A lot of my conversations lately – with friends, colleagues and strangers – have found their way to the topic of sleep (or lack of it). It seems almost everyone I talk to is having trouble finding their way to dreamland.
I’ve had times in my life when I have struggled to sleep. Years ago, during university and after a couple of traumatic events, I found myself wide awake until 4 am each morning. I’d manage to get some shut-eye for an hour or two before I was due to get up, and then I’d walk around like a zombie for the rest of the day until it was time to hit the hay again. And then I’d repeat the no-sleep cycle. This went on for many months.
Last year I found myself not sleeping again. Not quite to the same extreme, but I had enough trouble sleeping that I couldn’t think clearly during the day. It was extremely frustrating.
Both these periods have something in common – they were triggered by stressful or painful things that I was (or wasn’t) dealing with. In other words, when I’m not content in myself or working through my emotions properly, I can’t sleep. Seems obvious, doesn’t it? The tricky thing is working out what to do about it.
Over the years I developed a routine that now gets me to sleep easily, and helps me to stay that way throughout the night. This routine is about ensuring our sleep is restful, restorative and nourishing for the mind, body and soul – especially important during times when you may feel like the rest of your life is in chaos. I encourage you to give it a try and then alter it if you need, in a way that is best for you.
Wake up half an hour earlier.
It might seem crazy – waking yourself up early when you’re not getting enough sleep – but doing so will help to get you into a routine where adequate sleep is a nightly occurrence. Use this extra time in the morning to exercise (see below), go for a gentle walk and watch the sun rise, read your book or write in your journal for twenty minutes.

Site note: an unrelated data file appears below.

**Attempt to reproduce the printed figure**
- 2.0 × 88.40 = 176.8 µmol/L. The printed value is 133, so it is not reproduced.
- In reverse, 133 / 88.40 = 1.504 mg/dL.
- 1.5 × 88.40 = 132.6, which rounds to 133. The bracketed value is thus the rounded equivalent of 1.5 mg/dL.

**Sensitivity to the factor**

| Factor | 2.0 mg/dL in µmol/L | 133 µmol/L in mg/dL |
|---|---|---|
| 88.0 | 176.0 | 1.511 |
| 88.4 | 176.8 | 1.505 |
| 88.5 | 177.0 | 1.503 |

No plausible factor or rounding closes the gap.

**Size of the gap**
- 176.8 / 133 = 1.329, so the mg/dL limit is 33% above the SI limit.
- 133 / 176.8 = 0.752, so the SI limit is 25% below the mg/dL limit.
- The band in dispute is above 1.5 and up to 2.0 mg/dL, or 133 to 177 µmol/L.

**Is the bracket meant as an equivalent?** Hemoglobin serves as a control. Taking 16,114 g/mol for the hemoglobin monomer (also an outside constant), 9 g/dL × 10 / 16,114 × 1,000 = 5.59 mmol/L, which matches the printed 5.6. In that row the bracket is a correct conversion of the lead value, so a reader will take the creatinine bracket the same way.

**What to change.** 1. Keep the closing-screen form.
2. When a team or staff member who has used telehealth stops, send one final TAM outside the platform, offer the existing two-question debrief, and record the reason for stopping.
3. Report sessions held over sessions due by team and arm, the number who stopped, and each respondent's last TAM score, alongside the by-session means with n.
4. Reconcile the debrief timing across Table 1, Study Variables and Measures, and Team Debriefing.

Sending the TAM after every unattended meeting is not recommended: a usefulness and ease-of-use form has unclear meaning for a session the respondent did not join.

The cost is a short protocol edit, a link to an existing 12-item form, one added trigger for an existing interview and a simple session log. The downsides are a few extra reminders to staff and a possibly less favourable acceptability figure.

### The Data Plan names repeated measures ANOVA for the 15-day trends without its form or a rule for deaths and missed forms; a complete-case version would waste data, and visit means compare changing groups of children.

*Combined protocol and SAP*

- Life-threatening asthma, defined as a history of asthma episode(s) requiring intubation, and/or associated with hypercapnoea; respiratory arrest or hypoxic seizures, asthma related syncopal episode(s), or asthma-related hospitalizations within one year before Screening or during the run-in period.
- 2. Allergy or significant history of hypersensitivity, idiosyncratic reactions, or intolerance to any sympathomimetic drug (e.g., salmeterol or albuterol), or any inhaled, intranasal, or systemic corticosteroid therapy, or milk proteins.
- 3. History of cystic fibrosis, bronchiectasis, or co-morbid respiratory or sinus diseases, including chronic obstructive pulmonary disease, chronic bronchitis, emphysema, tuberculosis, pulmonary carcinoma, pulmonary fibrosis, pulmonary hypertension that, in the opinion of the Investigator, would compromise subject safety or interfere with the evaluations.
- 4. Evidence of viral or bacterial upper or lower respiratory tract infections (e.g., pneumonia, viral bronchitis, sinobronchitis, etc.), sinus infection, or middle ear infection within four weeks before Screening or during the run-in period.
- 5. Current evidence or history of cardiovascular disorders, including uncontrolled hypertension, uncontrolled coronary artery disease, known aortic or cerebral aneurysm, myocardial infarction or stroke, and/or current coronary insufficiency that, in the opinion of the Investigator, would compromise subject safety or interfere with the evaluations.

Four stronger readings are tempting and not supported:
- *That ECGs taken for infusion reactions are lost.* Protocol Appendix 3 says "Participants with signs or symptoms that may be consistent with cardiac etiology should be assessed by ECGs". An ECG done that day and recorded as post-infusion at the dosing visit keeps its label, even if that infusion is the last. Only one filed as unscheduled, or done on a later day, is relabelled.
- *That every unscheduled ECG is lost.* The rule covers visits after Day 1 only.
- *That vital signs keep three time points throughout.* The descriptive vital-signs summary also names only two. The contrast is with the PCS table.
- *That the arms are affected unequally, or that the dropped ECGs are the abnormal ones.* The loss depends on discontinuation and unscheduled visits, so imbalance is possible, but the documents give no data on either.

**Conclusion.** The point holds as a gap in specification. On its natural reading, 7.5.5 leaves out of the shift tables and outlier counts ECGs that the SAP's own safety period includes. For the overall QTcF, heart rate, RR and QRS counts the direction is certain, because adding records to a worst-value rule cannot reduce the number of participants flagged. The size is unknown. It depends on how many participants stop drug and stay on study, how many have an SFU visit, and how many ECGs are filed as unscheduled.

Once you’ve done that, you’re still ten minutes ahead of where you would have been if you’d set your alarm for your usual time, meaning you won’t be in such a rush. You can start your day calmly and positively.
Find out if you’re a morning or evening exerciser – and then do that.
Moving your body adequately each day not only helps to keep you physically healthy, it also aids with stress and anxiety relief, assists in creating a stable routine and gets your body feeling pleasantly tired, which all help enormously when it’s time to go to bed. I prefer to do more rigorous exercise in the morning (it helps to wake me up and keeps me feeling great throughout the day) and then do yoga in the evening (this helps me to mentally wind down, process challenging emotions and stretch out my body). Find what works for you and then build a routine from there.
Limit caffeine and sugar consumption – especially after 3 pm.
Adding too many stimulants to your body will only make sleeptime harder. Opt for chamomile or peppermint tea in the afternoon and evening instead of coffee. Avoid sugary snacks and desserts.
Say goodbye to work.
Once you’ve finished work, consciously say to yourself, “Thank you for this day and the lessons I have learnt. I have now finished work and I am leaving any stresses, deadlines and issues behind. I will now look after me. My home is a sacred space and I do not take work home with me.”
Eat a nourishing dinner – at least an hour before bedtime.
You’ll be amazed by how much your diet impacts bedtime when you start taking notice. Nourish your body with REAL food. Limit alcohol, caffeine and sugar, and try not to eat dinner too late. Going to bed on a full stomach can make you feel restless (it also tends to make me have strange dreams!). Going to bed hungry is no good either, as you’re likely to be distracted by a grumbling tummy, or feel ill or anxious.
Stop watching so much television.
It’s time to get creative! Try winding down with drawing, writing or craft. I use this time to write in my journal, read inspiring books, get my pencils out and see what makes its way onto the paper.